Here’s what next year’s Super Bowl logo will look like

With the 2022 Super Bowl in the books, the logo for Super Bowl LVII was spotted in the wild at the traditional handoff ceremony between Los Angeles and Glendale, Arizona.

SportsLogos.net initially posted an image of the logo, which was shown on the in-room screens during the event. 

It was also shown, in a flatter version, on a football used during the proceedings.

The Super Bowl LVII logo on a football used at the traditional ‘handoff’ event. Photo courtesy Arizona Super Bowl Host Committee.

Super Bowl LVII will be hosted by Glendale, Arizona, part of the Phoenix, Arizona, metro area.

Following the standardized logo format for Super Bowl logos, the 2023 design sticks with the blocky sans serif Roman numerals accented with color.

However, it’s worth noting that the 2023 version doesn’t simply take the 2022 layout and add an “I” to the end and then change out the color scheme.

Instead, the Glendale version uses a slightly wider, bolder typeface to form “LVII” (which is “57” in Roman numerals). The “V” in this design doesn’t spread its “arms” nearly as wide and the vertical strokes in the “L” and “I”s are noticeably thicker.

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Following Super Bowl LVI’s introduction of using more color and local references inside the Roman numerals itself, the Arizona version features a collection of towering rock formations in bright purple and orange, while a “sky” is formed using various shades of teals and blues.

This logo also mostly avoids the issue of the trophy, which as been part of the logo since Super Bowl LI, being inadvertently read as an additional “I” and changing how the number is read.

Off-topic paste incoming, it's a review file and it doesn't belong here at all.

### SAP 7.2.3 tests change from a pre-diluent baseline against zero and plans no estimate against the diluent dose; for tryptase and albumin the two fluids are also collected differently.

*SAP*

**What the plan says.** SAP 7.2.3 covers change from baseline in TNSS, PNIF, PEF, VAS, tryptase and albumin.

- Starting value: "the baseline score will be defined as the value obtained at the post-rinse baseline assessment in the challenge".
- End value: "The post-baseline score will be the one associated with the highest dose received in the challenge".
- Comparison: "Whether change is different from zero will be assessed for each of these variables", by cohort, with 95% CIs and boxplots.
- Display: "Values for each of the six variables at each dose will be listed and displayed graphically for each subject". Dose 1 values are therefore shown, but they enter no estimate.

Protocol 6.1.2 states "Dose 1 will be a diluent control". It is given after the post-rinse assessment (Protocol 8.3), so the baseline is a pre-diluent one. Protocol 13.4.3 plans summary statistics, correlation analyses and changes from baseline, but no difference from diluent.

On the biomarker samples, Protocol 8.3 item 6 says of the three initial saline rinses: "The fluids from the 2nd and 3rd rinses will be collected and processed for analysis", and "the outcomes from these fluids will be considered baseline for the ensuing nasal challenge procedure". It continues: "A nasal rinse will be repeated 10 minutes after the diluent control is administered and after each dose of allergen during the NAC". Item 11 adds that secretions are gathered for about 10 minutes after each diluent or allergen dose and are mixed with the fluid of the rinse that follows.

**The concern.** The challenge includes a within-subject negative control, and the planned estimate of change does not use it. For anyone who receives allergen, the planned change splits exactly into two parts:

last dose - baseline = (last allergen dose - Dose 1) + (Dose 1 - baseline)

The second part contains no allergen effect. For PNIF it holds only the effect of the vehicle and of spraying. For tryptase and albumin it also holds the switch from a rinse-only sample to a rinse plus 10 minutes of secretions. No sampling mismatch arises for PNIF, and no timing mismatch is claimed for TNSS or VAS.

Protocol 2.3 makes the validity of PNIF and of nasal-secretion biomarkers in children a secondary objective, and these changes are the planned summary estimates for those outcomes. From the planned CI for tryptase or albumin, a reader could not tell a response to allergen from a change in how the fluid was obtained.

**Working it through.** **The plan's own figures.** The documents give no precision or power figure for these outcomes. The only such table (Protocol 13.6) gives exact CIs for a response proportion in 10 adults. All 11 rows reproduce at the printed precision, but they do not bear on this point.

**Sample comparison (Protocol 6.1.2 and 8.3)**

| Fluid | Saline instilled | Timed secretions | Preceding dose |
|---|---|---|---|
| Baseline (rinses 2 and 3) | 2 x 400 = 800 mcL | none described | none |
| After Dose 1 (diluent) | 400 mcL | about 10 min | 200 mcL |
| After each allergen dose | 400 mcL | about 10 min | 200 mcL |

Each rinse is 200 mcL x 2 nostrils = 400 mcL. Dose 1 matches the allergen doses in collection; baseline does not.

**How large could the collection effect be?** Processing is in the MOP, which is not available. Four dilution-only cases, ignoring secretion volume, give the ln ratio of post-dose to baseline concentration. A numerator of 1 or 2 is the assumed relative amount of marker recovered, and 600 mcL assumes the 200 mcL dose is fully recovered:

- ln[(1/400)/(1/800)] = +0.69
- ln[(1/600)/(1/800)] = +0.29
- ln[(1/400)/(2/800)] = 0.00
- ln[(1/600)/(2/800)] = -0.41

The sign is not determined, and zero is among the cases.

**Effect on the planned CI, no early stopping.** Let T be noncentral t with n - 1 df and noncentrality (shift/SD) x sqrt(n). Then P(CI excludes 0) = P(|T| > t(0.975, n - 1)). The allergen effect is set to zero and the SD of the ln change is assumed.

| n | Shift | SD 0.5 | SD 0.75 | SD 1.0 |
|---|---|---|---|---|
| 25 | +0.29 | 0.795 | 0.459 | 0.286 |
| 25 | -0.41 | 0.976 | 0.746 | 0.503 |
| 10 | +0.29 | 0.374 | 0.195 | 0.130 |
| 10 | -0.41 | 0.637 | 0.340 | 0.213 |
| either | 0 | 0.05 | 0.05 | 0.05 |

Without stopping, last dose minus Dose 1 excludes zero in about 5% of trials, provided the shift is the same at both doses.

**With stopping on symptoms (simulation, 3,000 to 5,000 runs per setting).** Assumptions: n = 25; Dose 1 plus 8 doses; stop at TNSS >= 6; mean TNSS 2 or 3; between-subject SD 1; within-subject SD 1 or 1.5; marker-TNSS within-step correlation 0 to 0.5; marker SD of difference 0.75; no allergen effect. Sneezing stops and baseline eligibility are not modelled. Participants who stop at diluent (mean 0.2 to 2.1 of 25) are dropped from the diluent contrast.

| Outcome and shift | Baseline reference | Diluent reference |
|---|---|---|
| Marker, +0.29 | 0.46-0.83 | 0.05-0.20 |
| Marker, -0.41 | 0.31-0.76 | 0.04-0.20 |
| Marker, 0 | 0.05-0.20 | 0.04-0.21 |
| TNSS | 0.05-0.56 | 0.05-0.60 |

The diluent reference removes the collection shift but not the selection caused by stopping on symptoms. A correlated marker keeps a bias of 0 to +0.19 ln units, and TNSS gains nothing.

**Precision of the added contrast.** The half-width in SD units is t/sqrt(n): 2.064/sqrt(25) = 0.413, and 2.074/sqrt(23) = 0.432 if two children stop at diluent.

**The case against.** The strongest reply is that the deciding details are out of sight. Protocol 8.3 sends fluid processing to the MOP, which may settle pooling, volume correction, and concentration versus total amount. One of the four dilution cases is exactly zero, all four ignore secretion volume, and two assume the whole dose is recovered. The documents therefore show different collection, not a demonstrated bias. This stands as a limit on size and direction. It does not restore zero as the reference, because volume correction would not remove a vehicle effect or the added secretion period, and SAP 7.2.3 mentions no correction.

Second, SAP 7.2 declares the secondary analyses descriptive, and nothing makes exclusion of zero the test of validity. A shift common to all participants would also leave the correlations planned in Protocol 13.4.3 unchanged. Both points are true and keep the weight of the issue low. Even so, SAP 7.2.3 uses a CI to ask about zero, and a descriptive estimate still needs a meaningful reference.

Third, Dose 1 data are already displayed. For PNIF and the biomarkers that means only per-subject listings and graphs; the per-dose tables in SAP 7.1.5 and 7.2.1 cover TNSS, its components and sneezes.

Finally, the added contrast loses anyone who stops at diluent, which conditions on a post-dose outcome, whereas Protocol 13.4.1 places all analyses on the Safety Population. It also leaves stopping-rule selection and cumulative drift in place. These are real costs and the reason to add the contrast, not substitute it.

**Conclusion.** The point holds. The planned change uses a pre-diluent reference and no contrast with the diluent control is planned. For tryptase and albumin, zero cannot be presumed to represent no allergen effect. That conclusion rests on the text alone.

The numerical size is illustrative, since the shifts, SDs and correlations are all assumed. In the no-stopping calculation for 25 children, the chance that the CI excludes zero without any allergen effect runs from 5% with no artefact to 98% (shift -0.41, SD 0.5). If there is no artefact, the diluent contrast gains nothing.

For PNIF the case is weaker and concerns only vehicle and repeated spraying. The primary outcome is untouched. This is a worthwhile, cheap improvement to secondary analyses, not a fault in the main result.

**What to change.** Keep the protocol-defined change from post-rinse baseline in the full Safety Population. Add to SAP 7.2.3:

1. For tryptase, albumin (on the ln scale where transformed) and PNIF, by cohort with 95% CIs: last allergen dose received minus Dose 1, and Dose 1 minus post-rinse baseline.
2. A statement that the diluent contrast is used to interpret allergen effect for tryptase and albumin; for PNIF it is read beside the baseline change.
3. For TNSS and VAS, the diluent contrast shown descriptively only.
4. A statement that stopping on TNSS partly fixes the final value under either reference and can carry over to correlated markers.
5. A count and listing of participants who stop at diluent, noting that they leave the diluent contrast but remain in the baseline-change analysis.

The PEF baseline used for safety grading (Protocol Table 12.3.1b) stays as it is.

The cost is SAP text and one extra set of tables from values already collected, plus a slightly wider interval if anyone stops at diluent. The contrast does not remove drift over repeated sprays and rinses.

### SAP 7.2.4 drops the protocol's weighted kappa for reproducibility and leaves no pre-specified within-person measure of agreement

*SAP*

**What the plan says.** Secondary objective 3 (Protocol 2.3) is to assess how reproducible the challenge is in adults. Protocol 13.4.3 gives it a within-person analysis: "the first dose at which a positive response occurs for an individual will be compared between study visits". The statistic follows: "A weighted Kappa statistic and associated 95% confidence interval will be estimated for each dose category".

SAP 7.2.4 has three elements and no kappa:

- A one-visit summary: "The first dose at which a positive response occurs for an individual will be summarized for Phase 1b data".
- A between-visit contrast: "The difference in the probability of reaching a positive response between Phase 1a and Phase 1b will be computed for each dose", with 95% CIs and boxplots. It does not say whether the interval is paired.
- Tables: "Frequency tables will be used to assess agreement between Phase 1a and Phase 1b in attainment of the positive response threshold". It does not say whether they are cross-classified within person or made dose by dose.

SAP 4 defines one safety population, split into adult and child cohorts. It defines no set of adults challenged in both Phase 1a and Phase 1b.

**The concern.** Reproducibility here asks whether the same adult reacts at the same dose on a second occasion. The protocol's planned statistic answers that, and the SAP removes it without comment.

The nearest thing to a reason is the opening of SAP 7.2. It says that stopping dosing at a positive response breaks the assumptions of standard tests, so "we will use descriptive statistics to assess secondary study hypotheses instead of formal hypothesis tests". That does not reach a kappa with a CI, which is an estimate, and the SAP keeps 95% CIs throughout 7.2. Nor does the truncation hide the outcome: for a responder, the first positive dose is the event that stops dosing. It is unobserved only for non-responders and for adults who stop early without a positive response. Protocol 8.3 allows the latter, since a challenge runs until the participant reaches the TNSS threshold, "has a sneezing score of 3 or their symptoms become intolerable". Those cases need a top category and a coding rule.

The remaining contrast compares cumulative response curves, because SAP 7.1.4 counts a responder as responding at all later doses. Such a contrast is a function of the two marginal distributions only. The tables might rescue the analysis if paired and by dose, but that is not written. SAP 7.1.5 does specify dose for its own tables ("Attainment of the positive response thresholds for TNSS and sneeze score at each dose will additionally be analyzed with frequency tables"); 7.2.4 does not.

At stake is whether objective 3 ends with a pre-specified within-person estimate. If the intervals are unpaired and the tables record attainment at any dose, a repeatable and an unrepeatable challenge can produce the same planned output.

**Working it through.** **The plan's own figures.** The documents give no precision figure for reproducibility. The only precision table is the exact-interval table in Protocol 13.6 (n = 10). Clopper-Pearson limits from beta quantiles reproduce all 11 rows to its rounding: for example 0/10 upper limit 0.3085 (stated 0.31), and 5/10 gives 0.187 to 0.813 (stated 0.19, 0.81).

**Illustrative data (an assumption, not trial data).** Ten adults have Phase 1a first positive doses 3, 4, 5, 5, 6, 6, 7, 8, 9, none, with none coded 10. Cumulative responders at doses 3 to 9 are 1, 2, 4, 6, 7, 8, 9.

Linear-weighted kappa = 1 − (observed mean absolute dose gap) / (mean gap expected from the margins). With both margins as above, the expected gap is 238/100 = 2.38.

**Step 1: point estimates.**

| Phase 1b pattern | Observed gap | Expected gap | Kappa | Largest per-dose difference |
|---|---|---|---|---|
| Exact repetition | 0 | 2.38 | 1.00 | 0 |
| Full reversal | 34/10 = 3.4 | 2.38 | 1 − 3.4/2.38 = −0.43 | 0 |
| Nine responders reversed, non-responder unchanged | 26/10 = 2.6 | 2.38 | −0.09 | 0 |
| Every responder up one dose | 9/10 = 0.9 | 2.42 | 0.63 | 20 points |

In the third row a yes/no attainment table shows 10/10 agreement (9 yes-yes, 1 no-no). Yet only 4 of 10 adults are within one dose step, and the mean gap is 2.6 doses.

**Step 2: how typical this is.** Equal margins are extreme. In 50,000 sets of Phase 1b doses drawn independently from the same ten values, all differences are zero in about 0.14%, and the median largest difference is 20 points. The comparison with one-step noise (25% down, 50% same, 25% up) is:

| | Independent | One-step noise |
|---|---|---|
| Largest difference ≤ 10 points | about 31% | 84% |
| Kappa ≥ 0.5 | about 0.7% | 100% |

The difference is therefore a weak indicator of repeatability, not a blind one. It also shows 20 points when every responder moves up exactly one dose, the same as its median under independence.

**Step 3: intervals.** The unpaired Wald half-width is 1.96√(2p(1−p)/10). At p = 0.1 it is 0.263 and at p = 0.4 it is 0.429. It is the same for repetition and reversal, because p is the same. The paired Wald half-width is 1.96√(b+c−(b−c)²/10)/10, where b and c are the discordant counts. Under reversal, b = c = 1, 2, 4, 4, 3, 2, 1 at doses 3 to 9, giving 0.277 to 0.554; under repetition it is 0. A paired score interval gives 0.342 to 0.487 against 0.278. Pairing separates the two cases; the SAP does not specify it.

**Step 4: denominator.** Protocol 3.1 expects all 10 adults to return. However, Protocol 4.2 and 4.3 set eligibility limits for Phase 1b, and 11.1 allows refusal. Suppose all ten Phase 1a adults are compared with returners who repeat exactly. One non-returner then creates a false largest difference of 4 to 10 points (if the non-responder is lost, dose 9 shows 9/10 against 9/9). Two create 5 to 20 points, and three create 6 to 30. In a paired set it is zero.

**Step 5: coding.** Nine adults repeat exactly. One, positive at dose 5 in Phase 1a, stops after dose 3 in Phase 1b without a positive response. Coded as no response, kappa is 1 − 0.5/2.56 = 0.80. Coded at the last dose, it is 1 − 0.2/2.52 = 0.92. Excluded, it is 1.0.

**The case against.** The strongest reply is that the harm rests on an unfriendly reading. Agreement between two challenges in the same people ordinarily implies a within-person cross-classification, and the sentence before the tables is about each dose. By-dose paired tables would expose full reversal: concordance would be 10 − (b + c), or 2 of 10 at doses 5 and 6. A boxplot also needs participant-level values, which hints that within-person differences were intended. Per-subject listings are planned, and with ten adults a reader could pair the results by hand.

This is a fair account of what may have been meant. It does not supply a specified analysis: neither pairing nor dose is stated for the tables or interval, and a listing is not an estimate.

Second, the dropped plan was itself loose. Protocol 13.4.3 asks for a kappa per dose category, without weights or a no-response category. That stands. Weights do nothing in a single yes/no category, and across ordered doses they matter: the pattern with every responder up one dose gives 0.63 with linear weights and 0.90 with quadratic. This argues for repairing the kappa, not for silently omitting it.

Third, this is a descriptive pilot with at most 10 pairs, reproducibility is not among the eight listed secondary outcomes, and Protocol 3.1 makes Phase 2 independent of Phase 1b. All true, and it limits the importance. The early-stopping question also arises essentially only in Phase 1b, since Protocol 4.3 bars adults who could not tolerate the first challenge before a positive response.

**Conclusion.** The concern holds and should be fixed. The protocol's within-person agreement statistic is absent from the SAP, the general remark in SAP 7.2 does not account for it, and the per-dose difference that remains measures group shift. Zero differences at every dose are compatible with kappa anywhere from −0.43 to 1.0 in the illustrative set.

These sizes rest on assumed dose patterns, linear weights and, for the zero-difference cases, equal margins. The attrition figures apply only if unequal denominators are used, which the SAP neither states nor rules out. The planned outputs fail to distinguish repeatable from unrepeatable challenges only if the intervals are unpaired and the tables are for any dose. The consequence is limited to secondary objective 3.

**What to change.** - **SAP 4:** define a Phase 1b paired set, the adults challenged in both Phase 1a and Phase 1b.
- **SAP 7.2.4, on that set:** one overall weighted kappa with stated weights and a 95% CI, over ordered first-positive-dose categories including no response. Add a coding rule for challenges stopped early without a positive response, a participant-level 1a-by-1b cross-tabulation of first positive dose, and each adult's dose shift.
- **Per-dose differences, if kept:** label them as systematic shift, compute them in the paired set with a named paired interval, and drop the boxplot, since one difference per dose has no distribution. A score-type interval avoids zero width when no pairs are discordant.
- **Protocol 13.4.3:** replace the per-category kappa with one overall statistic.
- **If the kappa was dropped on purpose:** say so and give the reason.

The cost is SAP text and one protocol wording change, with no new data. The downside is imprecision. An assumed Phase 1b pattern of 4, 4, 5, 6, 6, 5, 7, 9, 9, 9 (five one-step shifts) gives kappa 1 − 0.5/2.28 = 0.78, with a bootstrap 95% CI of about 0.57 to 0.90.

However, unlike with the LVI version, the LVII one does not tuck the trophy entirely behind the letterforms — instead it appears to be behind the lower stroke of the “L” but in front of the “V.”

Other updates include a slightly more beveled, 3D edge to the Roman numerals and a less glassy look to them as well, though the trophy still remains highly metallic.

The typography for the words “Super Bowl” has also been updated to be a bit thicker, as has the border of the bar the words appear inside of.

This marks the second year that the “colorful” logo mandate is used, having been proceeded by mostly monochrome looks from Super Bowl LI through Super Bowl LV (all of which “suffered” from the extra “I” issue).

The logo released February 2022 is distinct from the Arizona Super Bowl Host Committee uses, which, in its current form, includes an outline of the state set behind the words “Arizona Super Bowl LVII Host Committee 2023.”

The host committee is also a separate entity from the actual Super Bowl game itself — charged with both helping bring the big game to town and performing a variety of coordinating activities as the day draws near. Other states and cities have similar organizations.

In many ways, this is similar to how cities bidding and eventually selected as Olympics host cities typically form an organization the assembles the bid for hosting the games and then coordinates a wide variety of needs in the years between winning a bid and the actual games (which, in the case of the Olympics, often involves multi-billion dollar construction projects that can span well over a decade).

These committees typically develop a logo that represents the games in an “official” sense, but often rights holding broadcasters such as NBC design their own looks that only appear on their platforms. 

For example, as of now only the Summer 2028 and Winter 2032 Olympic host cities are known. The 2030 winter games and and 2036 summer ones are still out for bid.

Super Bowl LVII logo image from SportsLogos.net

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